NSW reports another 18 COVID-19 deaths on deadliest day of pandemic so far

The true growth of infections across NSW is likely far higher, with most people encouraged to take rapid, at-home tests instead of the conventional PCR.

There is no way to report rapid test results in NSW yet, with the system due to come online mid-week, at which point case numbers are expected to surge again.

The fatalities reported on Monday include a young child, six women and eleven men, including an unvaccinated man in his 30s.

Chief Health Officer Dr Kerry Chant said the child had “significant underlying health conditions” and died at their south-western Sydney home.

In a Facebook post, the family of three-year-old Sebastian Moroney confirmed the boy “lost his long battle” with Niemann-Pick – a rare, inherited disease.

“Ultimately he went peacefully, surrounded by the family that loved him,” uncle Avram Moshe Ze’ev wrote.

Two deaths, 34,808 new cases in Victoria

Victoria, meanwhile, has recorded 34,808 new cases and two more deaths.

Of the new cases reported, roughly half were found with rapid antigen tests.

There are 818 people hospitalised with COVID-19 in the state, up from 752 on Sunday. There are 118 in ICU, up from 104.

Tasmania records 1,218 new COVID-19 cases

Tasmania has recorded 1,218 new COVID-19 cases, with the number of people being treated in hospital for virus symptoms rising to 11.

The fresh cases, made up of 821 reported positive rapid antigen tests and 397 PCR tests, take the island state’s number of active infections to 7917.

Eleven people are being treated in hospital specifically for COVID-19 symptoms, an increase on the four patients reported on Sunday. None are in intensive care.

Six positive cases are in hospital for unrelated medical conditions.

Tasmania’s reported daily case numbers have fallen in recent days from 2223 on Saturday and 1406 on Sunday.

Queensland approached 10,000 cases, and ACT records 938 new COVID-19 infections

Queensland’s COVID-19 outbreak is surging on the Gold Coast with case numbers unclear, possibly due to a software glitch.

The 9,581 cases emerged after more than 21,000 tests in the 24 hours to 6.30am on Monday, but the numbers are lower than expected because at least four private pathology labs have been unable to report test results for Sunday, possibly due to a software glitch.

The ACT has recorded 938 new COVID-19 cases but the number of people in hospital remains low.

As at 8pm on Sunday, January 9 there were 25 people in hospital with the virus including four people in intensive care and three requiring ventilators.

The new cases come from 5,187 tests.

The territory, one of the most vaccinated jurisdictions in the nation, had reported 1,305 cases on Saturday and 1,039 cases on Sunday.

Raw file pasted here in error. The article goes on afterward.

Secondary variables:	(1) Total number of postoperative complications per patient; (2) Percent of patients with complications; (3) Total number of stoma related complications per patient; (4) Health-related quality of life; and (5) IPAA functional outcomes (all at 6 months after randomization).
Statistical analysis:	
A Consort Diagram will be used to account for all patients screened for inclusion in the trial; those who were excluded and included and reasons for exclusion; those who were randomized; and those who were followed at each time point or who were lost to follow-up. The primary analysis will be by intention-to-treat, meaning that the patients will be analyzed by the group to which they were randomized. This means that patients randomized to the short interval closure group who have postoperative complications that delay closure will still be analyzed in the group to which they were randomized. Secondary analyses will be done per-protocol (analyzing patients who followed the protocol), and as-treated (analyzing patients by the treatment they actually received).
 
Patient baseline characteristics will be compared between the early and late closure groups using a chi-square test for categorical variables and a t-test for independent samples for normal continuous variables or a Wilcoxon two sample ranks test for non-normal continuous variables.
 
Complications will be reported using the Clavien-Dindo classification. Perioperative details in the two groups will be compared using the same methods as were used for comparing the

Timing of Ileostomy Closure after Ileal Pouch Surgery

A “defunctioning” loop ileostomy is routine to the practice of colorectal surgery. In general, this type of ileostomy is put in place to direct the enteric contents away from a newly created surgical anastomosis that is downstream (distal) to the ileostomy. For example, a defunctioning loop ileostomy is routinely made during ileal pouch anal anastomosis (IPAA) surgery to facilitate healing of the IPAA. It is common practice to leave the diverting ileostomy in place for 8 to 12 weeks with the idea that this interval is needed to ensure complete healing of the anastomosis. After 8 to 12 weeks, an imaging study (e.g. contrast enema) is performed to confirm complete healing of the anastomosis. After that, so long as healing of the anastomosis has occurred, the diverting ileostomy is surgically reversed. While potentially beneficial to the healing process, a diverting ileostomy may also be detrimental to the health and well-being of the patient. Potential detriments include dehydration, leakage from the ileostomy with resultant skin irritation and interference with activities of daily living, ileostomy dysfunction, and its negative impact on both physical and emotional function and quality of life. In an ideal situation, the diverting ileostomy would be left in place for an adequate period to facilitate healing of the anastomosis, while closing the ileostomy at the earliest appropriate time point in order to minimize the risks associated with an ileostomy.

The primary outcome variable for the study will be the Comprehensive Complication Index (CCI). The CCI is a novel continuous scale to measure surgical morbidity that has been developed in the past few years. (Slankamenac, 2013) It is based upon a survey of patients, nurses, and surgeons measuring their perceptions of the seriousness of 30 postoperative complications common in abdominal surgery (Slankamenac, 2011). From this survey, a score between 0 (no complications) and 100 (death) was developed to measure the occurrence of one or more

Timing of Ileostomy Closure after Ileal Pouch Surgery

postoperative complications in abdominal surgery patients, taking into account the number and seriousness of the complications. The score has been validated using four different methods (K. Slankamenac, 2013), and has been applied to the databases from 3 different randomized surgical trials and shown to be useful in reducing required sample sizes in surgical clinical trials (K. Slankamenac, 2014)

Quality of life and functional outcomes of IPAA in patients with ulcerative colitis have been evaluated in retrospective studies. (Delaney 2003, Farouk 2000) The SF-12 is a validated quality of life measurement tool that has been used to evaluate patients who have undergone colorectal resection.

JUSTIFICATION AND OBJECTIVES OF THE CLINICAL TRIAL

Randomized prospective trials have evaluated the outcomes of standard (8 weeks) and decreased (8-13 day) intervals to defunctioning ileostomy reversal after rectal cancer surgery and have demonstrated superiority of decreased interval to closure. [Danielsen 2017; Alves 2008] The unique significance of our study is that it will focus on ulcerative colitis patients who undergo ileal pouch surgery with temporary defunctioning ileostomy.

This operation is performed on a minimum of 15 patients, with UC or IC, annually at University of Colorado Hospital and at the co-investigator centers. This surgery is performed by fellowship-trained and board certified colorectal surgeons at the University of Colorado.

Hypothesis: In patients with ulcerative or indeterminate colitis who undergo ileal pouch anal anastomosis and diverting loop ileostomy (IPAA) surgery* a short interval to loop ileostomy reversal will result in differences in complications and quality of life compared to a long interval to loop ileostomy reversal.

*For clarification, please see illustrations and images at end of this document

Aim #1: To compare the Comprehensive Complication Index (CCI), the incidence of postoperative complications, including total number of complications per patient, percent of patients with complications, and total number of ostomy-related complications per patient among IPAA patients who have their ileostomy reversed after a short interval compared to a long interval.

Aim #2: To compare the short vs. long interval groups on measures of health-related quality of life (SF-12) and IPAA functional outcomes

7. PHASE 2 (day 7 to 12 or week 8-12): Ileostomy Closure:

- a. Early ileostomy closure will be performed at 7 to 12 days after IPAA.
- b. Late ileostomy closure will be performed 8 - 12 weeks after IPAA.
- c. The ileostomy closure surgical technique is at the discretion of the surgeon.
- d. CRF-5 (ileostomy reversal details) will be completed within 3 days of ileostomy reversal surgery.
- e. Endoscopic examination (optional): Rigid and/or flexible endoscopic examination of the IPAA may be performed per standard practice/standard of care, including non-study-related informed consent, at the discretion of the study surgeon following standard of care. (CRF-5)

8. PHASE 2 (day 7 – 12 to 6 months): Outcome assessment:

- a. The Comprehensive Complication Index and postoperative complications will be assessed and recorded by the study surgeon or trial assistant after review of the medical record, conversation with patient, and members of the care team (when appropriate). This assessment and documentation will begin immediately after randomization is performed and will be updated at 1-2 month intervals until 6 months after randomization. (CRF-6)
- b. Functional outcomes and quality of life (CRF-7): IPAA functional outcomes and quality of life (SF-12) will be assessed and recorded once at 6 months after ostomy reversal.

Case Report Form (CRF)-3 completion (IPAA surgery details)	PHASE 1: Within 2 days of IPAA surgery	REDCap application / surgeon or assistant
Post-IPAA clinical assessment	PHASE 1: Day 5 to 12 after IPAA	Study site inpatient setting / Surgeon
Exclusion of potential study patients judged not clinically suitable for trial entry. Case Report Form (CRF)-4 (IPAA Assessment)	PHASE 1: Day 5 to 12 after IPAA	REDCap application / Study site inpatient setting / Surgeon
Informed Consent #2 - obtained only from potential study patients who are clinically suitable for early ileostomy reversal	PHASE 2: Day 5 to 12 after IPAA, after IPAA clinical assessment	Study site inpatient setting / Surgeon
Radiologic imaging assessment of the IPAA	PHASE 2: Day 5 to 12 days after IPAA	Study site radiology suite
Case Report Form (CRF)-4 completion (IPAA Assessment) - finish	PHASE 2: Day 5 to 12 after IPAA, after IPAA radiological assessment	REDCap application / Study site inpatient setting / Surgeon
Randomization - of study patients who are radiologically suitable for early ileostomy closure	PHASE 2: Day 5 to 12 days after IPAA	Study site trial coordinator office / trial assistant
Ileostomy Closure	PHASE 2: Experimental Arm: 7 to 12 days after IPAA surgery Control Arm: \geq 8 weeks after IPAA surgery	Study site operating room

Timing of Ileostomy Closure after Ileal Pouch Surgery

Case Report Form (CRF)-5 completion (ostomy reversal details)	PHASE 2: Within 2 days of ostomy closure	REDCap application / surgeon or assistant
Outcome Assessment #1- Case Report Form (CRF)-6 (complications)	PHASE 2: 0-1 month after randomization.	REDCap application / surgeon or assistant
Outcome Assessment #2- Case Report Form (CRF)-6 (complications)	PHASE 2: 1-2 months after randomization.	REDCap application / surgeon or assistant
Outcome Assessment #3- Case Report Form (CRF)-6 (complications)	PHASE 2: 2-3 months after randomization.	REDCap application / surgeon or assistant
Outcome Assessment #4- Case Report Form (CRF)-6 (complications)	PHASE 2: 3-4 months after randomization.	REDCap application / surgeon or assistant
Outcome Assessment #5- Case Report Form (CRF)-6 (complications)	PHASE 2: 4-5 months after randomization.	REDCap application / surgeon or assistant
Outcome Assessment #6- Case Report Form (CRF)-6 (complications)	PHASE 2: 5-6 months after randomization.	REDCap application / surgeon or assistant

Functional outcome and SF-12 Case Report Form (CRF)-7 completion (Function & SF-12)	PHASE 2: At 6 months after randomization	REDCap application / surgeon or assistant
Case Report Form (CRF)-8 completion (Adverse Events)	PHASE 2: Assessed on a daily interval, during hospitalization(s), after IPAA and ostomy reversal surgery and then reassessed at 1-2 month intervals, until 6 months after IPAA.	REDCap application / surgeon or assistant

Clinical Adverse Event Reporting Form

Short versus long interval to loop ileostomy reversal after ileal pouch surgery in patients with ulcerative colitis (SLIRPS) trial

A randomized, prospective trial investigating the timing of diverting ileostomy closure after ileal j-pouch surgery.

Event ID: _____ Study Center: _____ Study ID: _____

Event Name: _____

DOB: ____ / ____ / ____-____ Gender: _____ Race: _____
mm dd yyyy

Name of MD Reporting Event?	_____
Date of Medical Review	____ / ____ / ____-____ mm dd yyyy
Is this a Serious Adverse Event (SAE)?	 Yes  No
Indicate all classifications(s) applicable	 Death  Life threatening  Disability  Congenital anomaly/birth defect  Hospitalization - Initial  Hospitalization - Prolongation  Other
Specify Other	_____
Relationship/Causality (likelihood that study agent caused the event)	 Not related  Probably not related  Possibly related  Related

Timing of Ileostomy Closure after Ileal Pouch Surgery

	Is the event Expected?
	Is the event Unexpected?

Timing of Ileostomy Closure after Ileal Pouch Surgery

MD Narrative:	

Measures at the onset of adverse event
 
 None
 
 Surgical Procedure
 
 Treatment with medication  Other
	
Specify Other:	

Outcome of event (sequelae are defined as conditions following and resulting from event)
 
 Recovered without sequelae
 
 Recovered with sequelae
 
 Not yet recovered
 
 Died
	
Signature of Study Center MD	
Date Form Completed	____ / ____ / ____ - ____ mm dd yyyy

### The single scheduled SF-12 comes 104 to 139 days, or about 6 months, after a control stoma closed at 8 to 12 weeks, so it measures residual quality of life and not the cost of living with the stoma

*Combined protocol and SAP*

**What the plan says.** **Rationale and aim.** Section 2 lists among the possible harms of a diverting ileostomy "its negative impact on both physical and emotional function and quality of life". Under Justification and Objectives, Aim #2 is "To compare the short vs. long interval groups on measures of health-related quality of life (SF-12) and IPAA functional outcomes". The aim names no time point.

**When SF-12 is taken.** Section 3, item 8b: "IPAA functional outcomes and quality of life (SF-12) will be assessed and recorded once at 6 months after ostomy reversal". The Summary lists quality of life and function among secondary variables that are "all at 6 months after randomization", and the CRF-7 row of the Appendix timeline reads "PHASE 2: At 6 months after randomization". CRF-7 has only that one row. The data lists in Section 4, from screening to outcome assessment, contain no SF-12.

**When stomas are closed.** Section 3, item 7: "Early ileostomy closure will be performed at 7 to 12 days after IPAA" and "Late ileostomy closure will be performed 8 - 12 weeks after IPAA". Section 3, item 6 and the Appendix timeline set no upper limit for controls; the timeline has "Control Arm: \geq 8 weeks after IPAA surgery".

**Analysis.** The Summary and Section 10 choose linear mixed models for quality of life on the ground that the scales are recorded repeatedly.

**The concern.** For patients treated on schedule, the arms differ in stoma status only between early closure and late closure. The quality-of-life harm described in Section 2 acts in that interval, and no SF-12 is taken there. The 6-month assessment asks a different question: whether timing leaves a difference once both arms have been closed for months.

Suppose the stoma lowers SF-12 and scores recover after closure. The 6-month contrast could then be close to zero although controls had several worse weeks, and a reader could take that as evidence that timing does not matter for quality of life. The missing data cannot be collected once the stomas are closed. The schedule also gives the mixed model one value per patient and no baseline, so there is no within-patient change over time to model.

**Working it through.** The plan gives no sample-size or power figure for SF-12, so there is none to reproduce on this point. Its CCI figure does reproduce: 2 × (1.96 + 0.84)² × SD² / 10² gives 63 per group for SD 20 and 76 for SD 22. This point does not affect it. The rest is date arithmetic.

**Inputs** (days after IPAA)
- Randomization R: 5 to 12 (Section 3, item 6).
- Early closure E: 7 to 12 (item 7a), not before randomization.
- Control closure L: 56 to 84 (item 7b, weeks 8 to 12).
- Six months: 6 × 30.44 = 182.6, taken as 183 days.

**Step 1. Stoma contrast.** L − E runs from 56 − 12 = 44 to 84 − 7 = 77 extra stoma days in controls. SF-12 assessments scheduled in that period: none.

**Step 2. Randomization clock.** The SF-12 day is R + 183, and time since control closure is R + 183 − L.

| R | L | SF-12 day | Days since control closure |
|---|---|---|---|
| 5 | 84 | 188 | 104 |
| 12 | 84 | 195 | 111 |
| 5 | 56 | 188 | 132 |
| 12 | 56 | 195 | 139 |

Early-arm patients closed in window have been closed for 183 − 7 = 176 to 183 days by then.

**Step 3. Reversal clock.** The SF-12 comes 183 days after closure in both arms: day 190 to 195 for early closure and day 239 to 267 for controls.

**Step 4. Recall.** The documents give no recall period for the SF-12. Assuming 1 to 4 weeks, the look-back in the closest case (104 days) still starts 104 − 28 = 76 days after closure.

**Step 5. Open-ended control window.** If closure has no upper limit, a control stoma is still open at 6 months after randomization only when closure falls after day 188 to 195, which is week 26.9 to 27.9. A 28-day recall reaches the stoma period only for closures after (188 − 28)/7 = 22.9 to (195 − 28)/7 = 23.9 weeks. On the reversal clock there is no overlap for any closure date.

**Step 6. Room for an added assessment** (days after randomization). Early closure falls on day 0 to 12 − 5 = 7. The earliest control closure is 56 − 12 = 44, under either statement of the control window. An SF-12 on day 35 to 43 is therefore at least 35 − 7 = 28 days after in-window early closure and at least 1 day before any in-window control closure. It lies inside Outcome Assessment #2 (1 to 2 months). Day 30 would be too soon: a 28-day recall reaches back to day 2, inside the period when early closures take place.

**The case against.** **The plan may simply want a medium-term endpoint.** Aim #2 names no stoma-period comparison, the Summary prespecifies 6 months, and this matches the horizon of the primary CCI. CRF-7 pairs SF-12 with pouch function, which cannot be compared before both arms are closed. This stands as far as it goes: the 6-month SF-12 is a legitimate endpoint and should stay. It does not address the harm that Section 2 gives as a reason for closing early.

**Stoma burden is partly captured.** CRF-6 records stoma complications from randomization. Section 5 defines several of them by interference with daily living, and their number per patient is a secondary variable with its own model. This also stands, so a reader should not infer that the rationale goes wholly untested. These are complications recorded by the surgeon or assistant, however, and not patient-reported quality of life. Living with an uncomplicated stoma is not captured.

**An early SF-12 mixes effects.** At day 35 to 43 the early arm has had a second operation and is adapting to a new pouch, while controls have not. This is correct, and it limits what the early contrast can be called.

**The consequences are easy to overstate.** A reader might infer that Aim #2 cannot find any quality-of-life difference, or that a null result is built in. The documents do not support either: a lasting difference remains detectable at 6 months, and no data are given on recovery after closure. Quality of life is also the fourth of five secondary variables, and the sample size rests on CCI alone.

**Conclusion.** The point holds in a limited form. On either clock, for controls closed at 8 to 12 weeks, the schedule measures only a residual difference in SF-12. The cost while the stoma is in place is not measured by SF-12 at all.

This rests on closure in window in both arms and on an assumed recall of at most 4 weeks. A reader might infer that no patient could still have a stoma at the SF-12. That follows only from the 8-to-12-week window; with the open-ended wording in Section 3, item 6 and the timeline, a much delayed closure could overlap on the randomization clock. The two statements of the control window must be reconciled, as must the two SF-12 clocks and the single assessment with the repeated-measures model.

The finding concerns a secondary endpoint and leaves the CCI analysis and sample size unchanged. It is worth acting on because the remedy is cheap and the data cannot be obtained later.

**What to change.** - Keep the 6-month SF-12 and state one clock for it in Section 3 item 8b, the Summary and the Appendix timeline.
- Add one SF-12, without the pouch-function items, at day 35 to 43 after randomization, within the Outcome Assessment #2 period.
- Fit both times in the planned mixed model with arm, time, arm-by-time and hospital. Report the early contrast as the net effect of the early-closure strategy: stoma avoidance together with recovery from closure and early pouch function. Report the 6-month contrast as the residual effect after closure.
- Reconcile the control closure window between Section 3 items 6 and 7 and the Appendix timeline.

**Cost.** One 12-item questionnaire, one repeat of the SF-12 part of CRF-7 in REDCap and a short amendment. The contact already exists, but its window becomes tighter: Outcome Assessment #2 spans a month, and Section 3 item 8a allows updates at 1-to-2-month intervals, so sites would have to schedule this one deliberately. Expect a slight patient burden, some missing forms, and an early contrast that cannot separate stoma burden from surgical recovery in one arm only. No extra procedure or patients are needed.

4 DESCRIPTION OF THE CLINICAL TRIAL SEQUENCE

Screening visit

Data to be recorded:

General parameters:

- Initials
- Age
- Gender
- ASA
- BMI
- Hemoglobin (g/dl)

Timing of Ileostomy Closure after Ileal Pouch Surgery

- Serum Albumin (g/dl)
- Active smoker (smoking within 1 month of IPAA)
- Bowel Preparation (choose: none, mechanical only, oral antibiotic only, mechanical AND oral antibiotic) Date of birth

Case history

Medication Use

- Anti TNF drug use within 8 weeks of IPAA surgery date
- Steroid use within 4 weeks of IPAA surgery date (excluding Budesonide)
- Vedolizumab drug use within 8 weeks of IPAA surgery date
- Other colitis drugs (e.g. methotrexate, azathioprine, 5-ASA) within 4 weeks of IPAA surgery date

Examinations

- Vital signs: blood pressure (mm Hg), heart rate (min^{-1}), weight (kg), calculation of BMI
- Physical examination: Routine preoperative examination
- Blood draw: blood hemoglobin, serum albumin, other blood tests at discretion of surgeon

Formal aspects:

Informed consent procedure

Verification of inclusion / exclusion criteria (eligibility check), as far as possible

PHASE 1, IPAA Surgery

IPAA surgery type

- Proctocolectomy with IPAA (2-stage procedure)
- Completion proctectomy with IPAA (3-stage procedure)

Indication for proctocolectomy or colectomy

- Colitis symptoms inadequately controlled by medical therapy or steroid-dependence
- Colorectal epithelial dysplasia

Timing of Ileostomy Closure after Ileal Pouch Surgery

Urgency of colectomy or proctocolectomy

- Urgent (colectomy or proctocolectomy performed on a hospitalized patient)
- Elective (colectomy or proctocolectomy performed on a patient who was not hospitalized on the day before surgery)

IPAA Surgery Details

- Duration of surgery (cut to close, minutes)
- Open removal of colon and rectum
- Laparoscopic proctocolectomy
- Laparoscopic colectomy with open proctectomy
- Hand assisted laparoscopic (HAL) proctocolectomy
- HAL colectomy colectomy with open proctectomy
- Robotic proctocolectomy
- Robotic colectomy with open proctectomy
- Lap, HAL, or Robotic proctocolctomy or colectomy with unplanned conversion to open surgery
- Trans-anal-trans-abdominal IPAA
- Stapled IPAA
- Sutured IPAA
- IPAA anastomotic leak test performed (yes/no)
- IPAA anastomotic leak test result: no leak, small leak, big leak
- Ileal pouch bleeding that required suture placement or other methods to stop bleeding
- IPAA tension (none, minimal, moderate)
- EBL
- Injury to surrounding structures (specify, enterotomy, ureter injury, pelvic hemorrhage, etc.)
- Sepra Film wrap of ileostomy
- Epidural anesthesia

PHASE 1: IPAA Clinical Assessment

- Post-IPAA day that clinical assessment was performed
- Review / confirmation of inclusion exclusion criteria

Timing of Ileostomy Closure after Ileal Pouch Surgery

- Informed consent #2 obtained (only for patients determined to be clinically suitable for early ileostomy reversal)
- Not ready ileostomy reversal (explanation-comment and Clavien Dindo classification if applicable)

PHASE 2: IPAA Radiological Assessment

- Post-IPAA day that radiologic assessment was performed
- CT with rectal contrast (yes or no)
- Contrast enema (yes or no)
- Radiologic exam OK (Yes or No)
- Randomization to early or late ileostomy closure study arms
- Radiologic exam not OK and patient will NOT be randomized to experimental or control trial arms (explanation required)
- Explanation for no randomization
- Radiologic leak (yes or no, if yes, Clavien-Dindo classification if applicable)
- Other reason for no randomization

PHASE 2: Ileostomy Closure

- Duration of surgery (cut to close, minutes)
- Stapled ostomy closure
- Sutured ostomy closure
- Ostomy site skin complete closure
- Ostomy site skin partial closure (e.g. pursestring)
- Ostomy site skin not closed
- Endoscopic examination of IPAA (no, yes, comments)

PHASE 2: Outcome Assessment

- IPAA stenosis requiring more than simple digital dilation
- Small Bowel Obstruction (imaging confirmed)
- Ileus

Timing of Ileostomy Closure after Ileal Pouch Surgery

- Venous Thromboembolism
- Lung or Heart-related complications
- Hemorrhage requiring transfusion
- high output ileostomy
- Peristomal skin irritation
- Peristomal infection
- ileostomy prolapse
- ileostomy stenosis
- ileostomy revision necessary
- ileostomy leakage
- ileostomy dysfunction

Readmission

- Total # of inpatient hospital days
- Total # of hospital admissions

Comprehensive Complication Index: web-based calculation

South Australia records 4,024 cases

Coronavirus cases in South Australia have fallen with Premier Steven Marshall saying recent restrictions seem to be “stabilising” the state’s Omicron outbreak.

SA reported 4,024 new cases on Monday, down from 4,506 on Sunday.

The Northern Territory reported 403 new COVID-19 cases as a lockout ends and quarantine rules are eased for some essential workers, while three new cases were recorded in Western Australia with all not believed to be infectious in the community.

Calls for patience on kids’ vaccine rollout

It comes as the head of Australia’s vaccine rollout has called for patience on the first day of the children’s vaccine rollout for those aged between five and 11.

Lieutenant General John Frewen says the majority of more than 10,000 vaccination points are joining the rollout of the children’s vaccine, encouraging parents to keep trying to find appointments amid concerns practitioners are booked out.

“If you are having trouble at the moment, maybe with your normal GP or healthcare provider, please do try pharmacies and maybe one of the state or territory clinics as they come online,” Lt Gen Frewen told the Seven Network.

“There are plenty of vaccines so people do need a little bit of patience. There are new appointments coming online every day, there are going to be walk in opportunities as well.”

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Health Minister Greg Hunt says three million doses will be available over January for the 2.3 million children eligible for a jab.

Mr Hunt said more than 6,000 GP offices will receive child vaccine doses, as well as more than 150 Commonwealth vaccination clinics, more than 115 Indigenous medical clinics, 2,000 pharmacies and, at this stage, more than 250 participating state clinics.

But he conceded not every child will be able to get their jab on a particular day as practices only have a certain volume because 8,000 vaccination points around Australia also have to be supplied.

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With AAP.

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